Watching Sam Rockwell as Billy Bickle once again reminds us how he is a powder keg of creativity and is as unpredictable as most actors get these days. Rockwell is endlessly entertaining as his character takes some interesting twists and turns throughout the movie, and he almost steals the show as he performs for Farrell’s and Walken’s characters what he thinks is the best climax of an action flick ever. The audience I saw this with at Arclight Hollywood ended up applauding him when he was finished, and you do not always see this happening in a movie theater.

Then there is Christopher Walken who still appears to be going back and forth from being a brilliant actor to one who engages in self-parody a bit too much (“I gotta have more cowbell!”). But as Hans, Walken gives one of his very best performances in a long time as he perfectly captures the character’s giddiness at how he makes a living to unveiling a deep pain which he can no longer hide when tragedy overtakes his life. All the way up to his last moment onscreen, Walken is a marvel and a thrill to watch.

Woody Harrelson himself has been on a roll in movies for the past few years, and his performance as Charlie Costello is absolutely inspired. You come out of “Seven Psychopaths” feeling like Harrelson was born to play this role, and this is saying something when you consider Mickey Rourke was originally cast as Charlie before he had some sort of falling out with McDonagh. But this character brings out that wonderful comic touch Harrelson consistently gave off in “Cheers” and “White Men Can’t Jump,” and it also showcases the uninhibited darkness which he unforgettably portrayed in “Rampart” and “Natural Born Killers.” Harrelson can go from being funny to frightening in zero seconds flat, and you do not even have to be a pesky paparazzi photographer to see this.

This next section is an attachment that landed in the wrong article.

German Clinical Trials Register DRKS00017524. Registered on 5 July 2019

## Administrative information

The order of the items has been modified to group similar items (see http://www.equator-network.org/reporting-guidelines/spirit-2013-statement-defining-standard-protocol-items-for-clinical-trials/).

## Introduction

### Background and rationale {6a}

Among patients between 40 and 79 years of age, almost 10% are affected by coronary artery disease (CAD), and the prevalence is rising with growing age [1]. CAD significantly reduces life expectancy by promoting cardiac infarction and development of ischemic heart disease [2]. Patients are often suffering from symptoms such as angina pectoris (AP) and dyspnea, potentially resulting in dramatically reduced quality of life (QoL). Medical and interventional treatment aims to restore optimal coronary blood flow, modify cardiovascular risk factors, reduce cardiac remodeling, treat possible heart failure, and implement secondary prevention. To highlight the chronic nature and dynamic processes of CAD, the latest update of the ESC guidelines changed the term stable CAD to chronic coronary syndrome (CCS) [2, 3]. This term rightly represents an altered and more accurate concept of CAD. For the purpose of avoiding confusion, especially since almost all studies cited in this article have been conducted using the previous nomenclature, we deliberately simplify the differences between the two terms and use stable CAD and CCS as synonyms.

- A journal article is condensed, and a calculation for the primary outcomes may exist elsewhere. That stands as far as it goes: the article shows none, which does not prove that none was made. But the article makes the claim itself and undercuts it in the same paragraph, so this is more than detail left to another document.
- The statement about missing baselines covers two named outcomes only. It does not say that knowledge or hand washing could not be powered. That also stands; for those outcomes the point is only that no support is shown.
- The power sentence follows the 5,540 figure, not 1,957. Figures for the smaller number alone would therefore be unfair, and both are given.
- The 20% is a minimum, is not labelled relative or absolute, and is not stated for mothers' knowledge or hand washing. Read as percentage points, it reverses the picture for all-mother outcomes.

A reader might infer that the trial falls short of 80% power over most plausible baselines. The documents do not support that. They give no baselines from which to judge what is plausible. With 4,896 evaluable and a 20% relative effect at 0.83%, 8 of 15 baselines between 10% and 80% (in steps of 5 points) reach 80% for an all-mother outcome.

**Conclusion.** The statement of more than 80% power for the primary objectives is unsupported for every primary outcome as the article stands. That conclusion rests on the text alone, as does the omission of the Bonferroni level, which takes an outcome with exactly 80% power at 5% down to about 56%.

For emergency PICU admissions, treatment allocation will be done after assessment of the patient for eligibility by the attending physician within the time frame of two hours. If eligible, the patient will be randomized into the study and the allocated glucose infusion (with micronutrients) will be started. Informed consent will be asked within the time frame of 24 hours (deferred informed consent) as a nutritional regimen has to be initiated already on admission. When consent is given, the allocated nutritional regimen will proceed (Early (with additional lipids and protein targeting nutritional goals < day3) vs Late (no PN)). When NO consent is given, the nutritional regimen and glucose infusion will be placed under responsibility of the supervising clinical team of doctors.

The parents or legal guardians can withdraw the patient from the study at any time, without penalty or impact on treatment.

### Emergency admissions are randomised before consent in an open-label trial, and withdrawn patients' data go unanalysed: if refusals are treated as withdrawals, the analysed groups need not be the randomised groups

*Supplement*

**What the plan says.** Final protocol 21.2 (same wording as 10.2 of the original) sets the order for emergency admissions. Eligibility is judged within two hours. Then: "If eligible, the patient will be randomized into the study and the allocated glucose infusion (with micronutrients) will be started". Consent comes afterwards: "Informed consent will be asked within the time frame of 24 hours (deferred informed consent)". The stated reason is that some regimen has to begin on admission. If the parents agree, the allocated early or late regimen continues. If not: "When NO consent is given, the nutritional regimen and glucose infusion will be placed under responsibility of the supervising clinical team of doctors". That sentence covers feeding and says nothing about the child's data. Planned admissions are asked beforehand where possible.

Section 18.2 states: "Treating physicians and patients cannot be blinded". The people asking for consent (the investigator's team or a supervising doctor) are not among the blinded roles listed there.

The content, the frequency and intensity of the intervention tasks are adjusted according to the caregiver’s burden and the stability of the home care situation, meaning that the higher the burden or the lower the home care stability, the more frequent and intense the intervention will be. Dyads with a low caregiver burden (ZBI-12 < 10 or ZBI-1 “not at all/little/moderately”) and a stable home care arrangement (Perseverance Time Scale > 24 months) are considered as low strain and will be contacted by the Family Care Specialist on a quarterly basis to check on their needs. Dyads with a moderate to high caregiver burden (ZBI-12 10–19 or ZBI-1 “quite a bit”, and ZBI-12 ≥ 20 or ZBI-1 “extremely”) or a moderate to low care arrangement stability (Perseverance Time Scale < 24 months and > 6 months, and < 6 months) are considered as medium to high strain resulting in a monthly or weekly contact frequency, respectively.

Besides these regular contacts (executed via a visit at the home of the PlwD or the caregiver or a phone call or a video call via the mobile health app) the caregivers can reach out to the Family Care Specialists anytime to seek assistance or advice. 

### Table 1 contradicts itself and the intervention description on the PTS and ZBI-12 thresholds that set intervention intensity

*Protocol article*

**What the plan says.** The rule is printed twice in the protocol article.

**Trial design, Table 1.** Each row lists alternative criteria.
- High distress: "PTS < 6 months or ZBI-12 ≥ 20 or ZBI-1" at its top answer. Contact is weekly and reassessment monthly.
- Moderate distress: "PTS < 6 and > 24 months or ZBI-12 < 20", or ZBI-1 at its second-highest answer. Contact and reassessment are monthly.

There are also some terrific turns from Kevin Corrigan and Željko Ivanek as two of Costello’s hoods, and Tom Waits is wonderful in a supporting role as a remorseful psychopath. The movie is also aided by a great film score by Carter Burwell, an excellent production design from David Wasco, and some beautiful cinematography from Ben Davis.

The only place “Seven Psychopaths” falters is in its use of female characters. Abbie Cornish portrays Kaya, Marty’s girlfriend, and she gets very little to do here other than get insulted by Marty and Billy and look pretty pissed off about it. While Cornish does look beautiful when she is pissed, we all know she is capable of much more.

Olga Kurylenko also shows up as Costello’s girlfriend, Angela, and she is a wonderful presence as well but has also been given a role which is smaller than she deserves. Gabourey Sidibe of “Precious” fame fares a little better as Sharice, the girl who accidently loses Costello’s beloved Shih Tzu, but this role is meant as nothing more than a cameo. But considering Cornish and Kurylenko get top billing, you cannot help but expect them to have better characters to play here.

Still, “Seven Psychopaths” is a very entertaining movie and a must for any fan of McDonagh. Yes, it is violent and plays around with all those things which keep getting repeated ad nausea in action movies, but it also is about wanting something more in a story than just guys with guns. I will leave it up to you the viewer to see how McDonagh accomplishes this here.

Also, it will also leave you wondering about the following question: does a human head explode if you shoot it in the right spot? This same question was asked in Edgar Wright’s “Hot Fuzz,” and inquiring minds are still looking for an answer.

* * * ½ out of * * * *